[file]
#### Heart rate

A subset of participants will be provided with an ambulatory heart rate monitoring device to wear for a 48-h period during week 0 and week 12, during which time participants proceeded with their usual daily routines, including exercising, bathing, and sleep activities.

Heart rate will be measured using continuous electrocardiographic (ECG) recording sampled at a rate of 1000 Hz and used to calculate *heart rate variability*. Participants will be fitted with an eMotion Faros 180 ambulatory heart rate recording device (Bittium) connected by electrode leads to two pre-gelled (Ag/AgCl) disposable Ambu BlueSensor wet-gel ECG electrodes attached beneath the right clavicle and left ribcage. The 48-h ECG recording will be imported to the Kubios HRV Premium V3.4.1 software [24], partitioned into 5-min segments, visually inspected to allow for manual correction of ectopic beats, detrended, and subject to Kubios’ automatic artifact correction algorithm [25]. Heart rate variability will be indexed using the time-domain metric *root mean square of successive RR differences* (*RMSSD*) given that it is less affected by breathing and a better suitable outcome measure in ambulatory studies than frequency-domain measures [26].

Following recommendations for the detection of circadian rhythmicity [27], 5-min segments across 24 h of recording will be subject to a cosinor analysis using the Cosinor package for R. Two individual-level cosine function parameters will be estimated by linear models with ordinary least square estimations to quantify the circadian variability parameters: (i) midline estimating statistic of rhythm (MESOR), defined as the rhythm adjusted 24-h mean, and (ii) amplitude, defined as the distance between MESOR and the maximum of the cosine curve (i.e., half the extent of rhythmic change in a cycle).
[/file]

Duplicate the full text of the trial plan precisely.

#### Heart rate

A subset of participants will be provided with an ambulatory heart rate monitoring device to wear for a 48-h period during week 0 and week 12, during which time participants proceeded with their usual daily routines, including exercising, bathing, and sleep activities.

Heart rate will be measured using continuous electrocardiographic (ECG) recording sampled at a rate of 1000 Hz and used to calculate *heart rate variability*. Participants will be fitted with an eMotion Faros 180 ambulatory heart rate recording device (Bittium) connected by electrode leads to two pre-gelled (Ag/AgCl) disposable Ambu BlueSensor wet-gel ECG electrodes attached beneath the right clavicle and left ribcage. The 48-h ECG recording will be imported to the Kubios HRV Premium V3.4.1 software [24], partitioned into 5-min segments, visually inspected to allow for manual correction of ectopic beats, detrended, and subject to Kubios’ automatic artifact correction algorithm [25]. Heart rate variability will be indexed using the time-domain metric *root mean square of successive RR differences* (*RMSSD*) given that it is less affected by breathing and a better suitable outcome measure in ambulatory studies than frequency-domain measures [26].

Following recommendations for the detection of circadian rhythmicity [27], 5-min segments across 24 h of recording will be subject to a cosinor analysis using the Cosinor package for R. Two individual-level cosine function parameters will be estimated by linear models with ordinary least square estimations to quantify the circadian variability parameters: (i) midline estimating statistic of rhythm (MESOR), defined as the rhythm adjusted 24-h mean, and (ii) amplitude, defined as the distance between MESOR and the maximum of the cosine curve (i.e., half the extent of rhythmic change in a cycle).